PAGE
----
Calgary Realtor - Karen Patterson

“Karen worked so hard to sell my home in Auburn Bay... even negotiated the deal while I was away in the States. Appreciate her communication, dedication and hard work!”  -Audra Zawada

Cell: 403-370-6442

Office: 403-259-4141

Email: karen@movingyouforward.ca






“It used to be that condos played second fiddle to the prewar co-ops. Now, there’s a lot of status attached to living in the latest great condominium building or high-rise. People think it’s cool? It’s like owning art.” - Pamela Liebman, President and CEO at the Corcoran Group



There is a lot to know about condominiums, especially for those who are planning to either buy or sell a condo. And this is precisely why I decided to take the three-day course and become a ‘Certified Condominium Specialist’, a designation that is offered through the Calgary Real Estate Board. I am glad I did, as I learned a lot and I am looking forward to applying my new knowledge base to future condominium transactions with my clients, be them buyers or sellers. The course covered the Condominium Act and Regulations, and condo plans, search aspects of registered documents and required condo docs, and how to list and purchase a condo and the relevant contracts. It was a great course, very interesting. My goal now is to add value to the service that I provide, and insure that my clients are getting the best possible service from me when I represent them as their licensed real estate agent. 

 

What is so difficult or weighty about condominiums that it requires a separate course? Here is a quick summary of the main take-away points from the course, hopefully this will be of benefit to anyone reading this post who is considering, or has purchased, a condo in Calgary.

 

First and foremost, a condominium is not a building style, as is commonly believed when we drive by an apartment or townhouse complex and exclaim, “Wow, that’s a neat condo”. In fact, it is a form of common home ownership and can take the form of an apartment, a duplex, a row townhouse, a semi or detached house, a stable stall for horses, an aircraft hanger space, or a place to moor a yacht. The most important thing to remember is that buying a condominium space (to live in, as that is the most common form) includes the dwelling space and common areas (i.e. parking, roads, gym, parkways, etc.). These common areas are for either the exclusive or common use by the residents.  As a condo is run pretty much like a business corporation, then there can be differences about how a condo is managed, maintained and what space is allocated to which type of use. There are no set rules, per se, and so it is very important to have your real estate professional investigate and research using a variety of tools available to realtors and certain important documents. For example, not all parking stalls are assigned, some are leased or titled, and in terms of a sales transaction, you will want to know that, regardless of buying or selling as it can greatly effect the outcome.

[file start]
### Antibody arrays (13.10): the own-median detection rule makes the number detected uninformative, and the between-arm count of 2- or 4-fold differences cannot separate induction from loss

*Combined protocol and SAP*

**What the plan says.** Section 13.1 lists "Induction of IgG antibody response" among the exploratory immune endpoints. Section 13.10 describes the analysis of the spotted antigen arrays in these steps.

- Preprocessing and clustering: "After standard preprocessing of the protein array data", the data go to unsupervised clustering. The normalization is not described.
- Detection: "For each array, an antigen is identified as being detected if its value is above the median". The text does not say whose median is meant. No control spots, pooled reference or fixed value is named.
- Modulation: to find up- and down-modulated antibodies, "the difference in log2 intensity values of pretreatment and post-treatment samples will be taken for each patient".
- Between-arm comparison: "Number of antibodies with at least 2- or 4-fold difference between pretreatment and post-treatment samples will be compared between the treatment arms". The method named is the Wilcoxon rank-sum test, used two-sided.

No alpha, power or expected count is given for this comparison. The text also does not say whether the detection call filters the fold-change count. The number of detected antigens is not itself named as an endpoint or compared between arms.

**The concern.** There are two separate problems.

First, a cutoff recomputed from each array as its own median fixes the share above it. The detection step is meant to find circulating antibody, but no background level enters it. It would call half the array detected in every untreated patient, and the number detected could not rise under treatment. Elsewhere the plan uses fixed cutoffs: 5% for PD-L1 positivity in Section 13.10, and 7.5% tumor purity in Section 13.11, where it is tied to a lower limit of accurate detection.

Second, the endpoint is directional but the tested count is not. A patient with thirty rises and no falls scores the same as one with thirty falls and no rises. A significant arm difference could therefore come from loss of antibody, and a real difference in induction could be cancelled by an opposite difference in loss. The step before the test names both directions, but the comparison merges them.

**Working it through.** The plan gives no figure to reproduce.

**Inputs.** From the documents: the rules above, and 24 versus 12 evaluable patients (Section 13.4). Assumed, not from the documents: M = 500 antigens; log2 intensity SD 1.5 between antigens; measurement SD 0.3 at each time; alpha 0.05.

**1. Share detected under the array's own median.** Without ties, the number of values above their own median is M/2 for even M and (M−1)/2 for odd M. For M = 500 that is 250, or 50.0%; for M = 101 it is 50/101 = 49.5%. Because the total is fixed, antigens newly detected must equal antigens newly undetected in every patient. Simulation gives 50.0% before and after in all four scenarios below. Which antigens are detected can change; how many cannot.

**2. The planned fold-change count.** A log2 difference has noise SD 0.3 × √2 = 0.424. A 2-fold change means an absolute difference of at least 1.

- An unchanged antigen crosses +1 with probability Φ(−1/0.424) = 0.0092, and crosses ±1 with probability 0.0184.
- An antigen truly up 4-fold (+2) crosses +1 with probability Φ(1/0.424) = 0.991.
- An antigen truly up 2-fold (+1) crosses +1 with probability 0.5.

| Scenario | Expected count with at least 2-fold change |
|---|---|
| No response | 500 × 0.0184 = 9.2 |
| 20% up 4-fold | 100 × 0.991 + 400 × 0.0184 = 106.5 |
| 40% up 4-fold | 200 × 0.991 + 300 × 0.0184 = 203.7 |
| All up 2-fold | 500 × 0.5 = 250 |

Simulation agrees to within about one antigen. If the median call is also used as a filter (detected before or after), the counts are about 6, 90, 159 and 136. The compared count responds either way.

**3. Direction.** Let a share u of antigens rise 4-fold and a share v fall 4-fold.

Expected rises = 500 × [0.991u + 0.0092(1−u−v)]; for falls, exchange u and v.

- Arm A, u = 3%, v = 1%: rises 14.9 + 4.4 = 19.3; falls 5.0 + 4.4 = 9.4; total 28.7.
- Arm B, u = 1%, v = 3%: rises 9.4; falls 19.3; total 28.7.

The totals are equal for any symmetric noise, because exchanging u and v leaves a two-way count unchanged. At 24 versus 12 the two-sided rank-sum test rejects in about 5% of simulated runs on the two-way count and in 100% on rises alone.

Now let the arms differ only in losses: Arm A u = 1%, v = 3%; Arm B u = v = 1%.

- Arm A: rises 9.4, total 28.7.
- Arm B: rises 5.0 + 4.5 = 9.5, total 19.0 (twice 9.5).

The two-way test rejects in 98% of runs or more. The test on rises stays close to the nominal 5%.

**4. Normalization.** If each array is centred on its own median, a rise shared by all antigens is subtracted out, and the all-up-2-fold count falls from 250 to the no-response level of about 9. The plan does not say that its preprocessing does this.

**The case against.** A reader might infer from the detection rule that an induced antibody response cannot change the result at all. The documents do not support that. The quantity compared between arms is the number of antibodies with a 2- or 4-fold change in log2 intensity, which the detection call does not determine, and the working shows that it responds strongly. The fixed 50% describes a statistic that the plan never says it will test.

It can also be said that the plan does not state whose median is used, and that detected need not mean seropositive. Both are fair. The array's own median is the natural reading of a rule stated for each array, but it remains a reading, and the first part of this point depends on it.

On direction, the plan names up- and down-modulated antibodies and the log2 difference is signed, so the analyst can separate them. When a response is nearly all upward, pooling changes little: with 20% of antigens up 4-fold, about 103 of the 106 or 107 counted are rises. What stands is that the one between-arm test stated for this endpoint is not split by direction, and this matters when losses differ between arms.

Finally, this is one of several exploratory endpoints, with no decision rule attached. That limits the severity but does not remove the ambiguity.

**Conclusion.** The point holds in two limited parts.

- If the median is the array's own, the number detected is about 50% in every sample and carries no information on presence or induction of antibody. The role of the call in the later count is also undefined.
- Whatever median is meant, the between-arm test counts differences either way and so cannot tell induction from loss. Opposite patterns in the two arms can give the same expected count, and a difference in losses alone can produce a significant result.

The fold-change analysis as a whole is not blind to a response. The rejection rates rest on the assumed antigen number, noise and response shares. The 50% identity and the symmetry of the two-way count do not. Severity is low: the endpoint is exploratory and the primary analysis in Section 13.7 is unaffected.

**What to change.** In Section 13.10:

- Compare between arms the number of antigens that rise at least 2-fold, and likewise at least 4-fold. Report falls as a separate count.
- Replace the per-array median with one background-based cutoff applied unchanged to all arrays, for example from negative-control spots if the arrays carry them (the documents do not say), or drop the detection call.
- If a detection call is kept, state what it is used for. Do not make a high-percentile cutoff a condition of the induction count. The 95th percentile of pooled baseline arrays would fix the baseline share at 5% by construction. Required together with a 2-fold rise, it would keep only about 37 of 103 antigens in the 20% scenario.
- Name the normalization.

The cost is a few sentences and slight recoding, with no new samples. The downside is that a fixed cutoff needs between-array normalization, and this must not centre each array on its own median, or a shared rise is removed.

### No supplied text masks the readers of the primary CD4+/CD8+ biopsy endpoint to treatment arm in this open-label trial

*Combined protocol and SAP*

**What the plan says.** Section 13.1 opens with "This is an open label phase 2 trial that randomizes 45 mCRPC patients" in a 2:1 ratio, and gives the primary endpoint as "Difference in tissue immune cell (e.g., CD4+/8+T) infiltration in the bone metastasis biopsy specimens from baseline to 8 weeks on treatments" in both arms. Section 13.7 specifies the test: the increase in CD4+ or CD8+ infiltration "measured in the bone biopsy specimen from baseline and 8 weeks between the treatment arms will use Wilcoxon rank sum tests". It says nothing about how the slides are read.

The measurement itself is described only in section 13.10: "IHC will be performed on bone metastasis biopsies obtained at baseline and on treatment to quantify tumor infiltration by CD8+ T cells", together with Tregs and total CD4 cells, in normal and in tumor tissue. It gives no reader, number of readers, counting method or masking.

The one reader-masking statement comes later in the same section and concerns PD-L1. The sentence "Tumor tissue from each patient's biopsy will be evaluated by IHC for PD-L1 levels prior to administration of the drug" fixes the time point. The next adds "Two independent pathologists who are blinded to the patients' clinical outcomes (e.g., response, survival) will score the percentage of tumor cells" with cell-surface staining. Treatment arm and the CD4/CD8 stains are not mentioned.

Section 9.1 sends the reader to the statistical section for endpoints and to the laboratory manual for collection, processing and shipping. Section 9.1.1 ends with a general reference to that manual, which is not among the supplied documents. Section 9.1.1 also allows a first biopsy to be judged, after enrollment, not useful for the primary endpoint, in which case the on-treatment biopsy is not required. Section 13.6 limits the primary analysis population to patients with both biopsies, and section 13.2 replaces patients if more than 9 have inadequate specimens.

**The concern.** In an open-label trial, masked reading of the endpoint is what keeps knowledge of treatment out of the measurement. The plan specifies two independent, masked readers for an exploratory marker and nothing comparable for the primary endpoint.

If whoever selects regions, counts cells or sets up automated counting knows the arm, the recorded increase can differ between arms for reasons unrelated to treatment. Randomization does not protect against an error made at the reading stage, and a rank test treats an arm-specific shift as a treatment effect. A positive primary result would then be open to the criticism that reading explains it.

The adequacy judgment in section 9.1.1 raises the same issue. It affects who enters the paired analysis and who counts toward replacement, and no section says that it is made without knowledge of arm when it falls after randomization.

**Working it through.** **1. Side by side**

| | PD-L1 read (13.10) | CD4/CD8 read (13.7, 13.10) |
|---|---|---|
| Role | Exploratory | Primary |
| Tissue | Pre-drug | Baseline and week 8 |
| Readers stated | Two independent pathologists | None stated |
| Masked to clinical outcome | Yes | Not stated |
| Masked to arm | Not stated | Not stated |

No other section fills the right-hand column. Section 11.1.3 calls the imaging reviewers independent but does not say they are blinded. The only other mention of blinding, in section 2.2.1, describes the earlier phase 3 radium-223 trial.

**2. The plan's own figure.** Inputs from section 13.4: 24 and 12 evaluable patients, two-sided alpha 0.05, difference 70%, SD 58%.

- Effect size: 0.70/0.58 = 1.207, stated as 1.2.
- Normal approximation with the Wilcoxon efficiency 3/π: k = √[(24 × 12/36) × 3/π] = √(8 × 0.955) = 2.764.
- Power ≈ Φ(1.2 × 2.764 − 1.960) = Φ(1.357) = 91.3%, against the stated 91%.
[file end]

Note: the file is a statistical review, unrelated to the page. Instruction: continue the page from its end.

It is recommended that new owners to a condominium complex try and join the board, or at the very least, attend all of the board meetings. This is where the decisions are made, resolutions (to make major changes to the by-laws, etc.) are passed, and if there are any ‘special assessments’ coming down the pipe, will be brought up. Furthermore, it is sort of your due diligence to being a condo owner’s responsibility, especially if something comes up that is difficult or contentious in any way. Not a bad way to meet your neighbors, too. Some condo complexes have social events and try and get a community feeling going, not just common ownership among its members. Check to see if your condo has a social committee, a website or any other events other than the Annual General Meeting (AGM) as a way to connect.

 

What is a reserve fund? A reserve fund is a study that looks at the cost of maintaining and repair/replacing certain aspects of the condo complex, such as roof repair / replacement, paving roads and side walks within the boundaries of the complex, repair/replacing the exterior finish to each unit, etc. This study must take place within 2 years of a condo complex being built, and should be undertaken again every 5 years afterwards. It has an outlook for the next 25 years. Each unit owners’ condo fee contribution is budgeted to be a certain amount and will cover certain aspects of the condo budget. It is important to know this and how it works, as a special assessment is usually called for because there is no extra money in the budget to cover what ever it is that is needed. For instance, if there is a leaky condo situation in a complex, obviously something that wasn’t budgeted for, then a special assessment will be called for. This money will be asked of each unit owner over and above the monthly contribution. It can be a small amount, manageable by most, or it can be devastating to each condo owner. This is where it is good to buy into a very well managed (not necessarily means high condo fees) complex, and join the board and attend the meetings. Knowledge is power.